I read a lot of books. Not as many as I would like to but still about 35 to 40 a year. Sadly, I usually buy 50-60 every year but that’s another story and another problem.
Lately, I’ve been wondering about book reviews. We are constantly extolled to write book reviews on Amazon and on Goodreads or whatever. It seems like a reasonable thing to do. Supportive, right? Well, unless you write a blisteringly bad review one that not only calls into question the value of the book but the parentage of the author.
We’ve all seen those. You don’t even have to read them to know what they say. It is all summarized by the one star rating (or sometimes two star – which I’ve found is nothing but a tease to get you to read more). Another big give away are GIFs. If a review has a bunch of people jumping up and down and making funny faces, the review is probably negative.
Many of these flashy reviews themselves get a lot of reviews in the form of likes – which drives them up on the review site. Frequently a book that overall gets decent rankings will show ten or twenty negative reviews right at the top of the column. You might think it is a conspiracy – and you might be right.
Just as there are people who buy five star reviews, there are those who make a sport, for various reasons, to gang up on writers they don’t like – usually because they disagree with their politics or, worse yet, because they challenge their delusions. Left or right, it doesn’t matter. Book reviews increasingly are a weapon in the culture wars.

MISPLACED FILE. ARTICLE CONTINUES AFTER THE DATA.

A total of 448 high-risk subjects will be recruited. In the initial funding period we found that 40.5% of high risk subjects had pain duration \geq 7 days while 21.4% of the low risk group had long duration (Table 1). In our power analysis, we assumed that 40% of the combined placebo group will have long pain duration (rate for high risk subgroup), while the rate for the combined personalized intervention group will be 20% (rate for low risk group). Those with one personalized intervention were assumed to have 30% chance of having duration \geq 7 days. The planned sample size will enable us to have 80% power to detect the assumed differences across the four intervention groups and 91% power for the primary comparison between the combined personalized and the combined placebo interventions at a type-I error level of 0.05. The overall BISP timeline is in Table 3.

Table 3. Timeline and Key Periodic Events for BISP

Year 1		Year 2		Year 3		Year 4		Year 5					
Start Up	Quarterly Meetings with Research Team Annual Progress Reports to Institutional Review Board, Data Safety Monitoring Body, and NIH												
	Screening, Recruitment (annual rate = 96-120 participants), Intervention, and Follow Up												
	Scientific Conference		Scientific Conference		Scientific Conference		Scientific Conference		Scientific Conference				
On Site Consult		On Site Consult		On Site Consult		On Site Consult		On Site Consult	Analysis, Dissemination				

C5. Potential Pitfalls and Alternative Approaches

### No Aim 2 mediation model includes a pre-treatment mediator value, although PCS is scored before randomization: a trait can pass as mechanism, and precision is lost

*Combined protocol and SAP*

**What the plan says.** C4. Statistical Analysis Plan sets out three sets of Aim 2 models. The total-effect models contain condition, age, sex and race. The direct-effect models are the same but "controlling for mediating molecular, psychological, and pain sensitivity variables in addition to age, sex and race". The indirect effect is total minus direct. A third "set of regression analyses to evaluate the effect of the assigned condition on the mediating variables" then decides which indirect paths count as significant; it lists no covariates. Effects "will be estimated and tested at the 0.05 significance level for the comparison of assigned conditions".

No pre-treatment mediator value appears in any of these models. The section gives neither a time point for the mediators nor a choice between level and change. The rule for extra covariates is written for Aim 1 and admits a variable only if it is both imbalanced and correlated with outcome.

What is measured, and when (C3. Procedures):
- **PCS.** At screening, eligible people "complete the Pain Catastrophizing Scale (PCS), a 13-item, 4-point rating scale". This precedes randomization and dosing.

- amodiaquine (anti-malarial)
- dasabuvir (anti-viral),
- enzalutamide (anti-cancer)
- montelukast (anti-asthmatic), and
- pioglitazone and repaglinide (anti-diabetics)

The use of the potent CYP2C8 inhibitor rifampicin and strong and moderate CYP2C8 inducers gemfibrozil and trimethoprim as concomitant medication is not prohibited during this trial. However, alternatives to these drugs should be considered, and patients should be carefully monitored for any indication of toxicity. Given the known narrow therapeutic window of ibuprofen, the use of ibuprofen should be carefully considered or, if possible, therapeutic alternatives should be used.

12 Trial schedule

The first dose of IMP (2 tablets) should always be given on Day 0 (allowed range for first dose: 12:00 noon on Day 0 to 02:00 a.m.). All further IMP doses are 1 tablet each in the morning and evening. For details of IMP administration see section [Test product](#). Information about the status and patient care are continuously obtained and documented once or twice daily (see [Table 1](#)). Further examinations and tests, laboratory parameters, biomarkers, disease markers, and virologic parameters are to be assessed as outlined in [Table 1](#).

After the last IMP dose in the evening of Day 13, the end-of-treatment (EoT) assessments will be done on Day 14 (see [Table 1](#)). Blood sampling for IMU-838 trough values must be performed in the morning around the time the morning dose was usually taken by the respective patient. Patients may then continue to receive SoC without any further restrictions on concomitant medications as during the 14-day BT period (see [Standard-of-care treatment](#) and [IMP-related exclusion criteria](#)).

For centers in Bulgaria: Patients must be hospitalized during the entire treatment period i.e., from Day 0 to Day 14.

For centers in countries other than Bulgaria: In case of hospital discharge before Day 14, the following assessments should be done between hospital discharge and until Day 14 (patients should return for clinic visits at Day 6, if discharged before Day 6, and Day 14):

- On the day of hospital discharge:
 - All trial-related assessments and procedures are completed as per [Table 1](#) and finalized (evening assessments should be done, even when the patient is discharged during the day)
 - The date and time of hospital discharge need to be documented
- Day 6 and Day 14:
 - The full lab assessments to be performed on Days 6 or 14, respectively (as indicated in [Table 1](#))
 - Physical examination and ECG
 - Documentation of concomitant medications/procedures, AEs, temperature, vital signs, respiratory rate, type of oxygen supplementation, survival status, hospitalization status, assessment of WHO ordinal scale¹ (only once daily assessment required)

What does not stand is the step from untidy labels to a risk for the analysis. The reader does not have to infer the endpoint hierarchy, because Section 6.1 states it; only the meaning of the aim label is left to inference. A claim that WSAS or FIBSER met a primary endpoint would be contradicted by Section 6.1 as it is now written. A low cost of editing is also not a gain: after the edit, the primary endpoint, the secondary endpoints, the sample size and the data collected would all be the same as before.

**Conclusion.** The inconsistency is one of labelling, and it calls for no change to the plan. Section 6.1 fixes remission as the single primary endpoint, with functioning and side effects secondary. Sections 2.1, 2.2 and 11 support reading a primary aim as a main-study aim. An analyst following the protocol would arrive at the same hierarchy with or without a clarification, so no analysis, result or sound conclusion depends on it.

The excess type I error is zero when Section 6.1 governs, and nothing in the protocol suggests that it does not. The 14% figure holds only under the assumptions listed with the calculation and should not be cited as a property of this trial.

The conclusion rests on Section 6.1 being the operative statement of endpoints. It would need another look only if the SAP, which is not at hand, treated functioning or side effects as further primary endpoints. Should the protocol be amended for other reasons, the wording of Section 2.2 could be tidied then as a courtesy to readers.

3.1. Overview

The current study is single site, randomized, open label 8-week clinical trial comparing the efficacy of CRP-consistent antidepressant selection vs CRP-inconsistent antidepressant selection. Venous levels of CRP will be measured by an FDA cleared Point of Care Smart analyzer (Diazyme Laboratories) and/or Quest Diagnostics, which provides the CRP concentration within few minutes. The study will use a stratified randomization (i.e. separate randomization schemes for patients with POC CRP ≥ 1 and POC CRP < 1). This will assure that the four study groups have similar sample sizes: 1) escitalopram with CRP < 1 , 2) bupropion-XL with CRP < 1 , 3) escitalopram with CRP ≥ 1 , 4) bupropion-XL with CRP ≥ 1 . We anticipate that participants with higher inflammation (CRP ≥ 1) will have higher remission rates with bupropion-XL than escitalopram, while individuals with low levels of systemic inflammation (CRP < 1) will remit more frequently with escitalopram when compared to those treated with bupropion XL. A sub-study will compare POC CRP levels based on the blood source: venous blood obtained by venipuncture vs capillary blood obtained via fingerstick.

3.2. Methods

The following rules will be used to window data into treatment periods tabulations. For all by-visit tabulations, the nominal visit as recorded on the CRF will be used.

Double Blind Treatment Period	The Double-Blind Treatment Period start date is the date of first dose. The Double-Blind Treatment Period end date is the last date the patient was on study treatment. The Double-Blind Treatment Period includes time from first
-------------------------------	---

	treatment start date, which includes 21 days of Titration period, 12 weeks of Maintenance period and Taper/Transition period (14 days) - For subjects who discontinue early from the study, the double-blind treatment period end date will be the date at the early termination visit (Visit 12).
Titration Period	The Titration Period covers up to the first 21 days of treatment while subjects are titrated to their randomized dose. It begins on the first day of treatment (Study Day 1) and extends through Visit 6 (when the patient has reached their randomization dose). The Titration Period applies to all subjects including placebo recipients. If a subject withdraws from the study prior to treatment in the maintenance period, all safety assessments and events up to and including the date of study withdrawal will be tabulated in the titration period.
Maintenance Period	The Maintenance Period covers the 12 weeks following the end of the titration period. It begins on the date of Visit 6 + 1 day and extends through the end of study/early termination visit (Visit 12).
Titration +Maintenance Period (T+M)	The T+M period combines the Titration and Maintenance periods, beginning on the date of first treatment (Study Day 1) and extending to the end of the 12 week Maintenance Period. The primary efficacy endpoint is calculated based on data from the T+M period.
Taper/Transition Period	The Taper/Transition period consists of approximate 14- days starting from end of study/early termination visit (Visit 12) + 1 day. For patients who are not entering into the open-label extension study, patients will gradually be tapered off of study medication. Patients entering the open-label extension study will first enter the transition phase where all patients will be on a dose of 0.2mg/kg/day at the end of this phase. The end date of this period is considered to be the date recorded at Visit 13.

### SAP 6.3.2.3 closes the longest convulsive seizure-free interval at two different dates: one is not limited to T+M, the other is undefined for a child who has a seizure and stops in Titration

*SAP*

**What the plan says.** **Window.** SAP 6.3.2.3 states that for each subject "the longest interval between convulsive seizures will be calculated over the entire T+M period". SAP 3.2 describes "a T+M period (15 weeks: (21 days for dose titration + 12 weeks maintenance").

But here’s the thing. I don’t think they work. At least they don’t work on me. I’ve seldom bought a book that got a five star review simply because it got one. The exception might be if someone I personally know and whose tastes I share recommends a book to me. Then I might buy it. But a complete stranger? Not a chance.
I also don’t avoid books because someone has trashed it on Goodreads. Especially if they have used a lot of GIFs to do it. I basically buy books in two ways. As I mentioned, if a friend recommends it. Or by seeing it in a bookstore and flipping through it. The only book reviews that might send me to the bookstore to look are those in very reputable places by reviewers I’m familiar with. But even then I don’t buy books on their say-so. I buy them on mine.
Do I sometimes make mistakes? Sure, I’ve bought a few books that turned out to be crap. But since I buy more than I can read, I just set it aside and read another book. And the bad book, I don’t review it anywhere. Not anymore. Life is too short.
Oh, and another thing. I’ve never met a writer yet whose writing was changed by a book review – negative or positive. By the time anyone gets to review a book, the writer has left it behind. They’ve moved on to other topics, other books. A bad review might hurt, but change you? Not a chance.
And that’s ten minutes.